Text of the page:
This influence would spill over into mainstream Hollywood  films. More and more films featured “beefcake” players. The films of Joshua Logan certainly was one of the few directors in Hollywood who used muscular actors in his films. Navy comedies like OPERATION PETTICOAT and ENSIGN PULVER capitalized on this trend. Many of the actors who appeared in these Hollywood films as supporting actors eventually went on to Europe to appear in leading roles thanks to the new PEPLUM explosion. Gordon Mitchell, who appeared in THE TEN COMMANDMENTS, or Ed Fury and Ken Clark (left) in SOUTH PACIFIC, became the main stars, not bit players.

But as much influence as HERCULES had, and it was a game changer in many aspects, the trend of having beefy heroes would always be something that strictly came from Europe and not Hollywood, which simply couldn't compete with the casual display of the male physique. This would change in the 1980s after the success of CONAN, and later on again in the 2000s, with the success of 300. But during that period, Hollywood was still uneasy with too much skin, male or female, and European productions always retained an edge over US films. One just has to look at the costumes between Hollywood films and European/ Italian productions :

Richard Egan in THE 300 SPARTANS versus Gordon Scott in CORIOLANUS : HERO WITHOUT A COUNTRY

Costumes in PEPLUM films made in Hollywood were always more conservative than those from Europe, which were more accurate, with a few exceptions here and there. This casual disregard to male flesh would even make today’s audiences uncomfortable. Remember, most of these films were marketed to kids. No kids film today would show something like this :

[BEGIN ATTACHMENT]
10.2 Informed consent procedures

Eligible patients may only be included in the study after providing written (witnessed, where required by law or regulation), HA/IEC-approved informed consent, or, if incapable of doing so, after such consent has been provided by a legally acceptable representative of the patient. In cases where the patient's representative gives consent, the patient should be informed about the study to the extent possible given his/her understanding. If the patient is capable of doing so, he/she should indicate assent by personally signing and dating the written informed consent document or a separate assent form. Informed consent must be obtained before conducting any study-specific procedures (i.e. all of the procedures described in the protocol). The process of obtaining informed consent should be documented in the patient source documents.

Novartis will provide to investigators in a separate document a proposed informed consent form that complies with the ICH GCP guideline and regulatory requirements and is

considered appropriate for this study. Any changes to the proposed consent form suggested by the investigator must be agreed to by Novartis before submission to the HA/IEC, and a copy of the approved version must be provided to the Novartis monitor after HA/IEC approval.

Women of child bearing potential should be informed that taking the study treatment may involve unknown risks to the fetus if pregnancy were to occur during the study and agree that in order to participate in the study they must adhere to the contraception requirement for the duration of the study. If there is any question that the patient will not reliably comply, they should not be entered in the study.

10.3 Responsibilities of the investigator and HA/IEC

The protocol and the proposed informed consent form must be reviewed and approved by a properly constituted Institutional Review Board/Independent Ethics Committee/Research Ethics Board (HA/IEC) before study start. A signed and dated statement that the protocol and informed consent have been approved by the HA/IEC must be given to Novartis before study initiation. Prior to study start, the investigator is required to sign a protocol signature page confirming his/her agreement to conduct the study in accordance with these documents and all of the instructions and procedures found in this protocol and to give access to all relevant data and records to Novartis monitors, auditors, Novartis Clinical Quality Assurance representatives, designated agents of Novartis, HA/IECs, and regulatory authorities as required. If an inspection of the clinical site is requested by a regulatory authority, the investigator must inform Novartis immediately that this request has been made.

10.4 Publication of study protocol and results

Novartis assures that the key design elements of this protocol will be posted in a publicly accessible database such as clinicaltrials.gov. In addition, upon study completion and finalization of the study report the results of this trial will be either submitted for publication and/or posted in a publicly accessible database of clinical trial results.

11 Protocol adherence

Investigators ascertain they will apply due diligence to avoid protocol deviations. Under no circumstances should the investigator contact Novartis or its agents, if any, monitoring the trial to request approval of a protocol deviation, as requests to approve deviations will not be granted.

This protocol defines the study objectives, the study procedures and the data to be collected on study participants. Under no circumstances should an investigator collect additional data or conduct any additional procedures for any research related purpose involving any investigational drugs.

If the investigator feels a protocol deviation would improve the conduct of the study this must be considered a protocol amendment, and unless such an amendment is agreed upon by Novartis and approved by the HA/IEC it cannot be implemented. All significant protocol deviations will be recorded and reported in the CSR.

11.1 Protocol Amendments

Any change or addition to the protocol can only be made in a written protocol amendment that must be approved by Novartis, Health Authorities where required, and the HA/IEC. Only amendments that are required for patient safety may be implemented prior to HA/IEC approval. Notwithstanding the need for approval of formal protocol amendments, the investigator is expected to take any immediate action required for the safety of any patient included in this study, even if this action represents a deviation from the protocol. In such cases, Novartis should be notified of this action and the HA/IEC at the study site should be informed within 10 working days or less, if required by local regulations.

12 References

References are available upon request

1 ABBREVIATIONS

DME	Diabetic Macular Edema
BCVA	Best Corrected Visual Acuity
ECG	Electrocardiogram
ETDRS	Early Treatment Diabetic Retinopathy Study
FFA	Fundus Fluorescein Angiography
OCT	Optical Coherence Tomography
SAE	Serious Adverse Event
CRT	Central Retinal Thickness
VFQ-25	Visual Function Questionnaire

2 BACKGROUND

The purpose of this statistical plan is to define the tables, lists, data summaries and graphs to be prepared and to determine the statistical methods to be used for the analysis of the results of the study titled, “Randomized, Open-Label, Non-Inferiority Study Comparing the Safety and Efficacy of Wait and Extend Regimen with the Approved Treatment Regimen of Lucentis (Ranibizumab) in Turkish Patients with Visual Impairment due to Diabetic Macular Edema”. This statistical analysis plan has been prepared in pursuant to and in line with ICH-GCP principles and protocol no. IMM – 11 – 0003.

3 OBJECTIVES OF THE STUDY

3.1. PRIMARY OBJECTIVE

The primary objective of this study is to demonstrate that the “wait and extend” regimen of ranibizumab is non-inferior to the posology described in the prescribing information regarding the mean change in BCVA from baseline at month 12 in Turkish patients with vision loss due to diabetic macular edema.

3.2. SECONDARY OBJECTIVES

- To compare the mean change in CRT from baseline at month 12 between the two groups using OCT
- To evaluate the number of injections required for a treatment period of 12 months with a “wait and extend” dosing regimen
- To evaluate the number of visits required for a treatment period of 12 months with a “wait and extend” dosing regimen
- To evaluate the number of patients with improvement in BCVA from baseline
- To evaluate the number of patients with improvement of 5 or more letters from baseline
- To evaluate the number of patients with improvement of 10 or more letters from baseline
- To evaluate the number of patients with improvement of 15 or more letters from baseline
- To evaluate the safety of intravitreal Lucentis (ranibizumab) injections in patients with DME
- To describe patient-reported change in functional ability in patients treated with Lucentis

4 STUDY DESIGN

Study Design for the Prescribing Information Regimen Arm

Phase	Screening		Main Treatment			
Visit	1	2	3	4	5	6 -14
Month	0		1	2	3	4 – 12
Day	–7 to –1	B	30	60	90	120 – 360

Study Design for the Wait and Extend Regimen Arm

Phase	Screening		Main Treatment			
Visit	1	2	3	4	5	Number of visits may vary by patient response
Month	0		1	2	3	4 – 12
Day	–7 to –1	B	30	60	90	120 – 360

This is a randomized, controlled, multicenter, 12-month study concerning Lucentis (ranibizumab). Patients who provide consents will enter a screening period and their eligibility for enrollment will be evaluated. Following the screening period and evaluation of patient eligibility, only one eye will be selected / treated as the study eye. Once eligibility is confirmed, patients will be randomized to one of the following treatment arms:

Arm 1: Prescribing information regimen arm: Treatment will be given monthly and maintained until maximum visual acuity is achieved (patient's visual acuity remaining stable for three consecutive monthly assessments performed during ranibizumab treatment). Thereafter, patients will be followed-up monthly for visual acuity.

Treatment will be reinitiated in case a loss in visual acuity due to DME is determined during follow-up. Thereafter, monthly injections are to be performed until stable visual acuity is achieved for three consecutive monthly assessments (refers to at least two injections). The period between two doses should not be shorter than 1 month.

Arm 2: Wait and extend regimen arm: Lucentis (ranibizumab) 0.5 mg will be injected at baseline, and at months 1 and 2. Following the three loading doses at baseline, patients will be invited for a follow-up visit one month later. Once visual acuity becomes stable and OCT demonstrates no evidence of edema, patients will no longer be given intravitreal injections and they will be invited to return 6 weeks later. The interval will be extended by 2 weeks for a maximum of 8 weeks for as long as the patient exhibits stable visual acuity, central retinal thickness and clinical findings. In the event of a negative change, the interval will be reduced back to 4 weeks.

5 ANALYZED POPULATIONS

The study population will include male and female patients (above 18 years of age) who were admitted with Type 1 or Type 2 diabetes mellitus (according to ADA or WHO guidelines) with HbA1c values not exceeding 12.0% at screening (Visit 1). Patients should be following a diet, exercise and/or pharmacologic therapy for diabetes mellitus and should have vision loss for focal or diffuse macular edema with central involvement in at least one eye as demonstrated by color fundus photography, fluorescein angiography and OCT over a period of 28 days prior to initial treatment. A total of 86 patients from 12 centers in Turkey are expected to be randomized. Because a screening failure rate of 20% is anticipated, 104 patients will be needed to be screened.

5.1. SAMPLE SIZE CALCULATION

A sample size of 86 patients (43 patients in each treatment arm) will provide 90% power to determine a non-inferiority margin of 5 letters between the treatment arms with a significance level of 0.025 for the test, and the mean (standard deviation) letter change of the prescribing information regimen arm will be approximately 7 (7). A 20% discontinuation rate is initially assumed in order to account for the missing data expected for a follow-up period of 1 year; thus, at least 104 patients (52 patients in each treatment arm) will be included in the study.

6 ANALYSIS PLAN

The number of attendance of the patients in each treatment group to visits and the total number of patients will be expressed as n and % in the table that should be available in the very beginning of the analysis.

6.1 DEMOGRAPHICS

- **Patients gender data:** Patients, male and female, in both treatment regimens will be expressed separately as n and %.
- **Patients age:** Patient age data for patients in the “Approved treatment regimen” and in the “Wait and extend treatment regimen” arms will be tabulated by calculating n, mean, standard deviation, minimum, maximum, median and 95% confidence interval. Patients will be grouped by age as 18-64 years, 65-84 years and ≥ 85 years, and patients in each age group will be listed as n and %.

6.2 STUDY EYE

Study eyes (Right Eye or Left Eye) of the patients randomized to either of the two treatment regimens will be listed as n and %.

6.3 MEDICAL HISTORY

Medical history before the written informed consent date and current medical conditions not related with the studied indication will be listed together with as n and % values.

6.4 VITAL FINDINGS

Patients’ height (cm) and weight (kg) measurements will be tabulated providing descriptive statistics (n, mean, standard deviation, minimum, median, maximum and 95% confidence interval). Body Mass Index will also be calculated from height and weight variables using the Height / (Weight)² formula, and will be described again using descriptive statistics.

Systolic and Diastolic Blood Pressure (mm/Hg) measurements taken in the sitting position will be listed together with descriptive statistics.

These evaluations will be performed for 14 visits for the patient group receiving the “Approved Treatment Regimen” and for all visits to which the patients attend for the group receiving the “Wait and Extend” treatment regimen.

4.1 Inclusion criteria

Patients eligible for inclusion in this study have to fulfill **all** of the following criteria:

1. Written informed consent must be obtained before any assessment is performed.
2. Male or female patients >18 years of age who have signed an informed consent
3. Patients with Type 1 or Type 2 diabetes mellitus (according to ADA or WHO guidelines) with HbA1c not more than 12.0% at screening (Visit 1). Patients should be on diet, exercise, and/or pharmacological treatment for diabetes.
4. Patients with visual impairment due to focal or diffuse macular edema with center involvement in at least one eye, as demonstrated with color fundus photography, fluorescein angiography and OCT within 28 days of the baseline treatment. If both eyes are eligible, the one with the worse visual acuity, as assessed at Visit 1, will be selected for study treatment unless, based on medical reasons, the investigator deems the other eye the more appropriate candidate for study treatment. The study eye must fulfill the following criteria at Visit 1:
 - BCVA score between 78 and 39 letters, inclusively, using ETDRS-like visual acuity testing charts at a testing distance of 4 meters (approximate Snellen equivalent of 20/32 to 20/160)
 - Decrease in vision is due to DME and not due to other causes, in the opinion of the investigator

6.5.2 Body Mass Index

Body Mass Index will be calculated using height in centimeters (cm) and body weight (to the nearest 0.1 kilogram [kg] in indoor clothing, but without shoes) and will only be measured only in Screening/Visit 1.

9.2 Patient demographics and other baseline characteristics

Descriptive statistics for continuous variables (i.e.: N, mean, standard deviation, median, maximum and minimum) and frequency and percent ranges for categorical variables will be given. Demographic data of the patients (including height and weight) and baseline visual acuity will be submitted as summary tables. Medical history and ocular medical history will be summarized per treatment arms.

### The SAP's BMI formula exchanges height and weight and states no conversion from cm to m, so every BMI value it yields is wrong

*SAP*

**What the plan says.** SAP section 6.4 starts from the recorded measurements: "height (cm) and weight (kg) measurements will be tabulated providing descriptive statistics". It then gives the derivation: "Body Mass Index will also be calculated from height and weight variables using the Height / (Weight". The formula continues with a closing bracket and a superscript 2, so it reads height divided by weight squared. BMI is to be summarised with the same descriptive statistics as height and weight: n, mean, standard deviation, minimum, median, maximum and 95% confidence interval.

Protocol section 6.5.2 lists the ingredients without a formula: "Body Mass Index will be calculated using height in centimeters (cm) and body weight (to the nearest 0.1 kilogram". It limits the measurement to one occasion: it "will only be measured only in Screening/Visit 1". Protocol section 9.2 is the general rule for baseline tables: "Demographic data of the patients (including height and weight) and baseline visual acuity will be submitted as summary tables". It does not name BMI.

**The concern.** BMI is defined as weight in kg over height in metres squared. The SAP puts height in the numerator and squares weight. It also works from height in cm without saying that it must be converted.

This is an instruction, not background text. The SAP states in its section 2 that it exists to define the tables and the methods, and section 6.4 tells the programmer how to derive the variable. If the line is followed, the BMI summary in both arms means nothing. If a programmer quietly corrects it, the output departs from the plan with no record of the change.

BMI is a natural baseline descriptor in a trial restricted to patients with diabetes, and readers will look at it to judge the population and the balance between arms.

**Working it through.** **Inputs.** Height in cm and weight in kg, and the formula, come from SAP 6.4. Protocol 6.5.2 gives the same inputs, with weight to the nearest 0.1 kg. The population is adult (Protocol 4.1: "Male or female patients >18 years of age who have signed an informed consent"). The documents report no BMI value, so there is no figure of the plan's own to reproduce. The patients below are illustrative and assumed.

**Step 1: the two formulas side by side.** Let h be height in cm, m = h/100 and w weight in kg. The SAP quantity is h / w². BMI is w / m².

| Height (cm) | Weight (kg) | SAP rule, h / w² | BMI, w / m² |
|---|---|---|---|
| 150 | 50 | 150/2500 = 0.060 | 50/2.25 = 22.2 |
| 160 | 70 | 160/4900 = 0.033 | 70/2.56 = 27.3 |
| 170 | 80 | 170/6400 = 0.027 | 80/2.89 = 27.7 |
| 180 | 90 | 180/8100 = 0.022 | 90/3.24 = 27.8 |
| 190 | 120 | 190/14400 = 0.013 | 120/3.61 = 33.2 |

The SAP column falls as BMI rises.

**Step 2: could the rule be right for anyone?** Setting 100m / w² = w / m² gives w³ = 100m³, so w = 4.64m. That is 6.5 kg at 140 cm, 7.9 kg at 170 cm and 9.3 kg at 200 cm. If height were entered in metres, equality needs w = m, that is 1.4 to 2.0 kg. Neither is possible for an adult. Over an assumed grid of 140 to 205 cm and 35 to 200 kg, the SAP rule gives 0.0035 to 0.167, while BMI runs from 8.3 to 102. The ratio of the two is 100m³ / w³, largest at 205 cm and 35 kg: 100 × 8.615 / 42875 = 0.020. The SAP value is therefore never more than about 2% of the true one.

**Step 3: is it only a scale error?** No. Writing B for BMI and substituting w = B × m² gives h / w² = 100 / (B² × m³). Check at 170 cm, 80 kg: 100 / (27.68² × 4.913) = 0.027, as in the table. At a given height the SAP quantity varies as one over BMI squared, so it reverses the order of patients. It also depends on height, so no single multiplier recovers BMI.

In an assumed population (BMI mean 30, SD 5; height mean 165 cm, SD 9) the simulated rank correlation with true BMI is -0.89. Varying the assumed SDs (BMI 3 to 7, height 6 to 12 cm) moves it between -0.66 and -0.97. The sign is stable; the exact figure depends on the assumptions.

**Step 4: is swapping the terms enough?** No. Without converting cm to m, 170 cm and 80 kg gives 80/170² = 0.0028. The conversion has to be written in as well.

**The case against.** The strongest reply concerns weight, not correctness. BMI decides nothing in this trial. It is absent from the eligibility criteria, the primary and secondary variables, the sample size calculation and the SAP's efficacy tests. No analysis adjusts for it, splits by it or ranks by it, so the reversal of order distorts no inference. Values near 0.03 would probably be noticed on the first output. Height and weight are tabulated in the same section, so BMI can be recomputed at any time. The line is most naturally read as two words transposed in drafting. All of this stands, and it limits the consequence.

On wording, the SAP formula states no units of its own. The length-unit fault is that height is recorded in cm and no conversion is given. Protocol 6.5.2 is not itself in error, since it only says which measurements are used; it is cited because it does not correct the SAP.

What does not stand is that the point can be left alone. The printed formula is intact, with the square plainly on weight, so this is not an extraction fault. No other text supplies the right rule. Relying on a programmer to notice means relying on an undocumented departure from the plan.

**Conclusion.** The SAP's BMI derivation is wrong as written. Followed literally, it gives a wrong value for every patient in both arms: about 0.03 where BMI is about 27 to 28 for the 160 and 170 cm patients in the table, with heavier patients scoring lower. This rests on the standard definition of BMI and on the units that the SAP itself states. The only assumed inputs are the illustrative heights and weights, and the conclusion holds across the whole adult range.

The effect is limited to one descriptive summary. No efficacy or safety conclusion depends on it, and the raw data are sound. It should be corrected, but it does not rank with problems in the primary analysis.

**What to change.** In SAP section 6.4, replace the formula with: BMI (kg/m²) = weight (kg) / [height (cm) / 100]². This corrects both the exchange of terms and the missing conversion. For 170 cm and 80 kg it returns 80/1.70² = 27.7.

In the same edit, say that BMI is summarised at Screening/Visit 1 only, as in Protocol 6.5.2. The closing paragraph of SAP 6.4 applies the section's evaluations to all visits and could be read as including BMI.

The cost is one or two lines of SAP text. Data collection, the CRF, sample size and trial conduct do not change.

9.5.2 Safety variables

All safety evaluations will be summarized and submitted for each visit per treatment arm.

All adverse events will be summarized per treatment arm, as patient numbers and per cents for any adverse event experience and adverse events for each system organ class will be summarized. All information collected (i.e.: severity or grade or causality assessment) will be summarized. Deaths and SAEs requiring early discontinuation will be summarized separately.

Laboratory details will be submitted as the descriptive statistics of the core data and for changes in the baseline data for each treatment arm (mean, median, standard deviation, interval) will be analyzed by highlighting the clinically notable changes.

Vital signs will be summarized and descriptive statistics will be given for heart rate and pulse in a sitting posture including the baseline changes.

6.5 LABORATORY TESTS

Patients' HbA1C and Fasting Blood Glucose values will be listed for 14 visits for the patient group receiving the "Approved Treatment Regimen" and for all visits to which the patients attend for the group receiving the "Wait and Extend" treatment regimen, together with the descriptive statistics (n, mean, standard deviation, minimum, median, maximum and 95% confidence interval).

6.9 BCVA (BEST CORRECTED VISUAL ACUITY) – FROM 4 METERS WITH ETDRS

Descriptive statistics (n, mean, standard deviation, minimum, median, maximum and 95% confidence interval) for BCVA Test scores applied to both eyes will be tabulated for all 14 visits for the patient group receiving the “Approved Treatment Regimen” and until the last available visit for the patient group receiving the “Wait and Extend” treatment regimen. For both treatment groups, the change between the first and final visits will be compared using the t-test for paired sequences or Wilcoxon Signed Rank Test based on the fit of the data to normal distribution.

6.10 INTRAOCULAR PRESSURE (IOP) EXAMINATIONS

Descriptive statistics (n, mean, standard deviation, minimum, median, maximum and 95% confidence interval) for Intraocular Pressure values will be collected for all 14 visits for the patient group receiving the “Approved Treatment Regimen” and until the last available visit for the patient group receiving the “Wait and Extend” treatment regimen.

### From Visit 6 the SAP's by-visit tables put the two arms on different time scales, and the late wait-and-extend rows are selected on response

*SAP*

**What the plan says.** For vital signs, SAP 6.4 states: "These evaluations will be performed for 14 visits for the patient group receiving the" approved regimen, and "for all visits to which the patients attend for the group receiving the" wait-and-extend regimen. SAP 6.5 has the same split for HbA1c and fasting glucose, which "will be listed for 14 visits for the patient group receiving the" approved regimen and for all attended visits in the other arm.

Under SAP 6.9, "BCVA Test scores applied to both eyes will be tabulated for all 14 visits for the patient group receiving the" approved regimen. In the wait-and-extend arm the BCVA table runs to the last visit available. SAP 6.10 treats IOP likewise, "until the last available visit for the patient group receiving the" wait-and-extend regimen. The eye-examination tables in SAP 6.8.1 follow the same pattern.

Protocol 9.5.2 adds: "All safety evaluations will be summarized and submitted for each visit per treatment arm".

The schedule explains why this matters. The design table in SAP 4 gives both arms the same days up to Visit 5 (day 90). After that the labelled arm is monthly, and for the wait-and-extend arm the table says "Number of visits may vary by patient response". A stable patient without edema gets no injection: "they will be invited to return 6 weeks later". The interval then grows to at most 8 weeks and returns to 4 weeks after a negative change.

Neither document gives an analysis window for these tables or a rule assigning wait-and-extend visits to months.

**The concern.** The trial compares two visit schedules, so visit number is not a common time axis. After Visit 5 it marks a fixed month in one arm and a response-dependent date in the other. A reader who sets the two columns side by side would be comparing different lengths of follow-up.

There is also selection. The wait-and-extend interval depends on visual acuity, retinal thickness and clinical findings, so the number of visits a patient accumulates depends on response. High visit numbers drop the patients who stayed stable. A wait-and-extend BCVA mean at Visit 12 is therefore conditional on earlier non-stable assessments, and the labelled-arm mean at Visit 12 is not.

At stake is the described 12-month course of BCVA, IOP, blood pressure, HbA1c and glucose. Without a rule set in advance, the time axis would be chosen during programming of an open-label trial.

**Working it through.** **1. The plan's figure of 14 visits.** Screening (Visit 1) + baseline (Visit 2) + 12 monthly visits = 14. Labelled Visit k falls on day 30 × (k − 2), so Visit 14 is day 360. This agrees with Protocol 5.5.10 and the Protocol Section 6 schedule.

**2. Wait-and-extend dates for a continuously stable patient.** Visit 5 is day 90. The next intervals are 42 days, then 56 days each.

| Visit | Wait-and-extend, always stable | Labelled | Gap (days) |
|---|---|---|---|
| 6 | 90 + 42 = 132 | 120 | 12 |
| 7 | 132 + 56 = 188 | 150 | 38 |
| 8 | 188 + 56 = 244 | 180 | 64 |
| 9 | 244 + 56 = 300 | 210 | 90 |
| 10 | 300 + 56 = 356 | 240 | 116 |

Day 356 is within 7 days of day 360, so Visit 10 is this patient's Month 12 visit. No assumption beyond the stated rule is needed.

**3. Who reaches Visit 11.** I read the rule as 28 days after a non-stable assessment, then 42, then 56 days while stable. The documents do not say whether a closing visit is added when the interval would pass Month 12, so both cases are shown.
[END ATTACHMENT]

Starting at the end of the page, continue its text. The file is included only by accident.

Ed Fury mounting a horse in THE MIGHTY URSUS. You'll never see something like this in films made in Hollywood.

Oddly enough, though HERCULES spawned this trend and director Pietro Francisci wasn’t shy in showing Reeves’ physique, those films were careful in not showing actual nudity, like naked buttocks or bulges. I'll go over this next week.

But not everyone was happy about this. Today, these films are often seen as worthless because of the amount of the muscles and casual quasi male nudity. In comparison, films like ONE MILLION YEARS BC are fondly remembered for displaying curvaceous beauties like Raquel Welch (right, with John Richardson) but PEPLUM films have been (and  still are) derided for its prominence of Beefcake (I’ll write more on the “cavemen” trend of the 1960s in a future post).

This nonchalance view of the male physique is so legendary that the 1980 comedy AIRPLANE had a now infamous line : Joey, do you like movies about gladiators?


More on this next week!

Previous posts of the on-going subject can be read at the permanent page : link

2 comments:

Steven Lester said...

I enjoyed reading your post. Thank you for offering it.

Richard Svensson said...

I'd like to say that what the European Peplums have and the Hollywood epics lack is effervescence. The Roman and Biblical films churned out in the US during the 1950's and 60's are mostly pretty turgid affairs. It's as if we, the audience, must bow our heads to the subject matter and consume it in quiet contemplation. It's almost impossible to get emationally invested in the films.